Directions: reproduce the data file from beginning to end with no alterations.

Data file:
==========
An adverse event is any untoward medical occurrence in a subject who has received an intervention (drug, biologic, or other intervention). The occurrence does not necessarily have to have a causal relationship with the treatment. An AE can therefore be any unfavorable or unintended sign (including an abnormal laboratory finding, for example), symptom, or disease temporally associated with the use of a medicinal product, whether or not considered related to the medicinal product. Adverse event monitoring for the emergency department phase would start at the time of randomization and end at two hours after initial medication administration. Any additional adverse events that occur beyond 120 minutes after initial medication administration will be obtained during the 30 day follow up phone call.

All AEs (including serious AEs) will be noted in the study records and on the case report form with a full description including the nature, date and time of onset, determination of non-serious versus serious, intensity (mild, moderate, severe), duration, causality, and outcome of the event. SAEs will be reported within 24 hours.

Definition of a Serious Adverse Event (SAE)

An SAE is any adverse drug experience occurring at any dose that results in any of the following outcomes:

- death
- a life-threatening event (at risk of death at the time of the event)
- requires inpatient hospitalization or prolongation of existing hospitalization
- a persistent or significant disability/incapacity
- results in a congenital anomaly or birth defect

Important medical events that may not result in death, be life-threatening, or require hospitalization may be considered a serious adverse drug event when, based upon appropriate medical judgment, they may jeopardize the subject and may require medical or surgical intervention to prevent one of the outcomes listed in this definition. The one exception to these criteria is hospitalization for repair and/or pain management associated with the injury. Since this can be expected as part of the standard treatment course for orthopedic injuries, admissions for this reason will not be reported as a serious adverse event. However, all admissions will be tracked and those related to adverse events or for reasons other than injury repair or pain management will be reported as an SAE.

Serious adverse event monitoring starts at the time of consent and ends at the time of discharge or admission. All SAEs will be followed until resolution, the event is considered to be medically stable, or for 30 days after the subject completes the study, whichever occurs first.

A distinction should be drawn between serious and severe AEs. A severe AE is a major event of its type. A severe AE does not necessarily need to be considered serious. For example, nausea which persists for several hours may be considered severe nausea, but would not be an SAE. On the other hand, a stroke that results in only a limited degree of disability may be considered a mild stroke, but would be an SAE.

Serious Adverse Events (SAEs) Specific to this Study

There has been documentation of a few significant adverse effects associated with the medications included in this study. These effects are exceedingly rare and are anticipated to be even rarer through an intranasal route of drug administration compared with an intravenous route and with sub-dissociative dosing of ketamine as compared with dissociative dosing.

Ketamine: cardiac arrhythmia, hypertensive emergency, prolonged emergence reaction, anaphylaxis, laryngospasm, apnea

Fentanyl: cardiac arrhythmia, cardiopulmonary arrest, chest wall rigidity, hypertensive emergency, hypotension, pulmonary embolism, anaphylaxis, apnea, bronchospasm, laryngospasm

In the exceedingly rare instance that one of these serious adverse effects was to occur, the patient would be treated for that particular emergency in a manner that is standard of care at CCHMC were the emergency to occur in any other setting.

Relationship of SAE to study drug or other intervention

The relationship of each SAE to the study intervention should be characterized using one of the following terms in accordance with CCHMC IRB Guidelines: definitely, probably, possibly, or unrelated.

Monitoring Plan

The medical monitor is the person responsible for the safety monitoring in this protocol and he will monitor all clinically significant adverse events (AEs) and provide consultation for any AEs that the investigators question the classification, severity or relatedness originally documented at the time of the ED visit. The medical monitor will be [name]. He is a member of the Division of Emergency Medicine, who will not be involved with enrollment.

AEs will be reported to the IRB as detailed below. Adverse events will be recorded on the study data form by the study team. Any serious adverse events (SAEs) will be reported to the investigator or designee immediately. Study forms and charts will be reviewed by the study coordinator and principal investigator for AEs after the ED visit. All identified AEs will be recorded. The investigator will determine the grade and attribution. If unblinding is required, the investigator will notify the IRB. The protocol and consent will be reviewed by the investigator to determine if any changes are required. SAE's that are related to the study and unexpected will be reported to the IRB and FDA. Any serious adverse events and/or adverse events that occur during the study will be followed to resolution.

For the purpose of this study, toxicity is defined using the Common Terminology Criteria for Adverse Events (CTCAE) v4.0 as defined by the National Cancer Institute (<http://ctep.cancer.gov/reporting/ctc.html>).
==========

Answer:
An adverse event is any untoward medical occurrence in a subject who has received an intervention (drug, biologic, or other intervention). The occurrence does not necessarily have to have a causal relationship with the treatment. An AE can therefore be any unfavorable or unintended sign (including an abnormal laboratory finding, for example), symptom, or disease temporally associated with the use of a medicinal product, whether or not considered related to the medicinal product. Adverse event monitoring for the emergency department phase would start at the time of randomization and end at two hours after initial medication administration. Any additional adverse events that occur beyond 120 minutes after initial medication administration will be obtained during the 30 day follow up phone call.

All AEs (including serious AEs) will be noted in the study records and on the case report form with a full description including the nature, date and time of onset, determination of non-serious versus serious, intensity (mild, moderate, severe), duration, causality, and outcome of the event. SAEs will be reported within 24 hours.

Definition of a Serious Adverse Event (SAE)

An SAE is any adverse drug experience occurring at any dose that results in any of the following outcomes:

- death
- a life-threatening event (at risk of death at the time of the event)
- requires inpatient hospitalization or prolongation of existing hospitalization
- a persistent or significant disability/incapacity
- results in a congenital anomaly or birth defect

Important medical events that may not result in death, be life-threatening, or require hospitalization may be considered a serious adverse drug event when, based upon appropriate medical judgment, they may jeopardize the subject and may require medical or surgical intervention to prevent one of the outcomes listed in this definition. The one exception to these criteria is hospitalization for repair and/or pain management associated with the injury. Since this can be expected as part of the standard treatment course for orthopedic injuries, admissions for this reason will not be reported as a serious adverse event. However, all admissions will be tracked and those related to adverse events or for reasons other than injury repair or pain management will be reported as an SAE.

Serious adverse event monitoring starts at the time of consent and ends at the time of discharge or admission. All SAEs will be followed until resolution, the event is considered to be medically stable, or for 30 days after the subject completes the study, whichever occurs first.

A distinction should be drawn between serious and severe AEs. A severe AE is a major event of its type. A severe AE does not necessarily need to be considered serious. For example, nausea which persists for several hours may be considered severe nausea, but would not be an SAE. On the other hand, a stroke that results in only a limited degree of disability may be considered a mild stroke, but would be an SAE.

Serious Adverse Events (SAEs) Specific to this Study

There has been documentation of a few significant adverse effects associated with the medications included in this study. These effects are exceedingly rare and are anticipated to be even rarer through an intranasal route of drug administration compared with an intravenous route and with sub-dissociative dosing of ketamine as compared with dissociative dosing.

Ketamine: cardiac arrhythmia, hypertensive emergency, prolonged emergence reaction, anaphylaxis, laryngospasm, apnea

Fentanyl: cardiac arrhythmia, cardiopulmonary arrest, chest wall rigidity, hypertensive emergency, hypotension, pulmonary embolism, anaphylaxis, apnea, bronchospasm, laryngospasm

In the exceedingly rare instance that one of these serious adverse effects was to occur, the patient would be treated for that particular emergency in a manner that is standard of care at CCHMC were the emergency to occur in any other setting.

Relationship of SAE to study drug or other intervention

The relationship of each SAE to the study intervention should be characterized using one of the following terms in accordance with CCHMC IRB Guidelines: definitely, probably, possibly, or unrelated.

Monitoring Plan

The medical monitor is the person responsible for the safety monitoring in this protocol and he will monitor all clinically significant adverse events (AEs) and provide consultation for any AEs that the investigators question the classification, severity or relatedness originally documented at the time of the ED visit. The medical monitor will be [name]. He is a member of the Division of Emergency Medicine, who will not be involved with enrollment.

AEs will be reported to the IRB as detailed below. Adverse events will be recorded on the study data form by the study team. Any serious adverse events (SAEs) will be reported to the investigator or designee immediately. Study forms and charts will be reviewed by the study coordinator and principal investigator for AEs after the ED visit. All identified AEs will be recorded. The investigator will determine the grade and attribution. If unblinding is required, the investigator will notify the IRB. The protocol and consent will be reviewed by the investigator to determine if any changes are required. SAE's that are related to the study and unexpected will be reported to the IRB and FDA. Any serious adverse events and/or adverse events that occur during the study will be followed to resolution.

For the purpose of this study, toxicity is defined using the Common Terminology Criteria for Adverse Events (CTCAE) v4.0 as defined by the National Cancer Institute (<http://ctep.cancer.gov/reporting/ctc.html>).